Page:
Anti-abortion protesters will march on Washington, DC, Friday as part of the annual March for Life. And for the first time, a sitting vice president, Mike Pence, will speak at the march.
Pence is one of the most actively anti-abortion Republican politicians in the US today. He has said that he hopes to see Roe v. Wade, the 1973 Supreme Court decision that legalized abortion, “consigned to the ash heap of history where it belongs.” Meanwhile, however, seven in 10 Americans oppose overturning Roe.
Here’s an overview of Pence’s record on reproductive rights, both as a member of Congress representing Indiana from 2001 to 2013, and as governor of Indiana from 2013 to 2016.
He launched the GOP’s national war on Planned Parenthood
As Sarah Kliff explained for Vox, Pence started introducing bills to defund Planned Parenthood at the federal level in 2007. He did so every year until 2011, when his efforts finally got traction — and nearly caused a government shutdown.
As I’ve explained, Pence wasn’t the first to think of the idea. Republicans have been trying to defund Planned Parenthood at the state level since the late 1970s, as part of a broader strategy to make abortion less affordable and accessible.
But Pence is the one who turned defunding Planned Parenthood from a fringe issue into a mainstream GOP priority. Republicans voted nine times to defund the organization in the last Congress alone, and they’ve promised to try again this year.
He sponsored extreme anti-abortion bills in Congress
One bill would have essentially re-defined rape for the specific purposes of abortion access. The Hyde Amendment already blocks the use of federal funds to pay for abortions except in the case of rape, incest, or to save the woman’s life. But Pence’s bill would have limited that rape exception to cases of “forcible” rape — an outdated, overly limited definition of rape that the federal government no longer uses.
Pence also introduced “personhood” legislation that would have defined a fertilized egg as a person. That would have outlawed abortion, and possibly some forms of contraception, as a result. Similar bills have repeatedly been rejected by voters as too extreme, even in states like Mississippi.
Neither of those bills passed.
He signed every anti-abortion bill that crossed his desk as governor of Indiana
As governor, Pence signed at least eight anti-abortion bills passed by the Indiana legislature.
The most notable of these was a massive omnibus anti-abortion bill Pence signed in March of last year — which was later blocked by a judge because it unconstitutionally limited women’s right to abortion.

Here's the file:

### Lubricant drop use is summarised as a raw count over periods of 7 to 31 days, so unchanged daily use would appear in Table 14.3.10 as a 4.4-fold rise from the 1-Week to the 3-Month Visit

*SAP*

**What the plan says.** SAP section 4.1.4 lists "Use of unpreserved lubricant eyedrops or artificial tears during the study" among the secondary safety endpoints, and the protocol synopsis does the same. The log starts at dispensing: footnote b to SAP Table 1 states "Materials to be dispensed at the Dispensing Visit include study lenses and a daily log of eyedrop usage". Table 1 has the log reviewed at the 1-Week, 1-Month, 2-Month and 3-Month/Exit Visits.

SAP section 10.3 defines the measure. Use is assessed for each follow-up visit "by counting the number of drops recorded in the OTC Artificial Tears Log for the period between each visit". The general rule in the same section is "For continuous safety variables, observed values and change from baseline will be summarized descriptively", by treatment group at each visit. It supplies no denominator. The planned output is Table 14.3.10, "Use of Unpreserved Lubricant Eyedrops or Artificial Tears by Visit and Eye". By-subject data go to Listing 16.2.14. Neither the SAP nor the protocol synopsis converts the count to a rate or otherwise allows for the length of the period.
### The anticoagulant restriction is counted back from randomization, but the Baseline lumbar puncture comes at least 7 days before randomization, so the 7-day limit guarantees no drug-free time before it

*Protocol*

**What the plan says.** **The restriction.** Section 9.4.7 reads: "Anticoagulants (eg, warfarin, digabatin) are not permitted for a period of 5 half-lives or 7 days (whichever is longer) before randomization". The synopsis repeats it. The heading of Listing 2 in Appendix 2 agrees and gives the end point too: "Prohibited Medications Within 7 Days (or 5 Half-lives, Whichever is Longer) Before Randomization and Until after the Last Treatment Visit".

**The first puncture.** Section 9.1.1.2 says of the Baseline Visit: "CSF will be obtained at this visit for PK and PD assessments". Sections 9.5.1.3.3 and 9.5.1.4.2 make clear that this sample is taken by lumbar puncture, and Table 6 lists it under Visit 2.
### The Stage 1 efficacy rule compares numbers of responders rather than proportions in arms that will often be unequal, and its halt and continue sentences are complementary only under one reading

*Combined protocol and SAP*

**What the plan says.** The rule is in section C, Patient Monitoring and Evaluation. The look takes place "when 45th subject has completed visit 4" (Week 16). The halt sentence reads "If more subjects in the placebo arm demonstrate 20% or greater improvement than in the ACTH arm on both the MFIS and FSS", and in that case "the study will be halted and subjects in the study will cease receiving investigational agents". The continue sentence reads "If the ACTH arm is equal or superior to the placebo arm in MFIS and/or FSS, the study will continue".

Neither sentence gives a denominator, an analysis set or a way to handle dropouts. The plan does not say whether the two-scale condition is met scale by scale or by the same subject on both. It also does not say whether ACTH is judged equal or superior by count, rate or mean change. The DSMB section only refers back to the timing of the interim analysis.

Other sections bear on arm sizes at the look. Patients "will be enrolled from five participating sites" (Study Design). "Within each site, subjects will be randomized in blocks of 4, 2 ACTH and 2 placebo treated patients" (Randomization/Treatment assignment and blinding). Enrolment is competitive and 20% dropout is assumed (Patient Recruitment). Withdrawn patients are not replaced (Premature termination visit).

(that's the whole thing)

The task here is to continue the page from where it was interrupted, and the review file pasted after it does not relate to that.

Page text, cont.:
In practice, however, the provision would have indirectly banned fetal tissue donation for research, and made abortion more expensive by essentially requiring funerary services for fetuses — no matter what stage of development. (That part of the bill inspired women to start a “Periods for Pence” campaign to call his office and tell staffers about their periods, just in case they were having a miscarriage the state would need to be notified about.)
The bill also prohibited “discrimination” against a fetus “based only on the unborn child’s sex, race, color, national origin, ancestry or disability, including Down syndrome.” In practice, it kept women from choosing abortion in cases of serious anomalies, and encouraged doctors to unconstitutionally scrutinize a woman’s motives for seeking abortion.
Other anti-abortion provisions Pence signed as governor of Indiana included:
- Restricting funding for Planned Parenthood, forcing five clinics to close — including one clinic that had been the only HIV testing center in all of Scott County, which experienced an HIV outbreak a few years later.
- Signing a bill, which was later blocked by a judge, designed to shut down a Planned Parenthood clinic that only provided medication abortions, not surgical ones, by requiring medication abortion providers to meet hospital-like facility standards.
- Banning private insurance coverage of abortion, with no exceptions for fetal anomalies or for nonfatal maternal health conditions.
When Trump chose Mike Pence as his running mate he sent a strong signal to the pro-life movement, which had been wary about Trump’s record on abortion, that he would take their side. And from Trump’s promises to appoint Supreme Court justices who would overturn Roe v. Wade to his recent reinstatement and massive expansion of the global gag rule, it’s clear that Pence will have a strong influence on reproductive rights policy in the White House.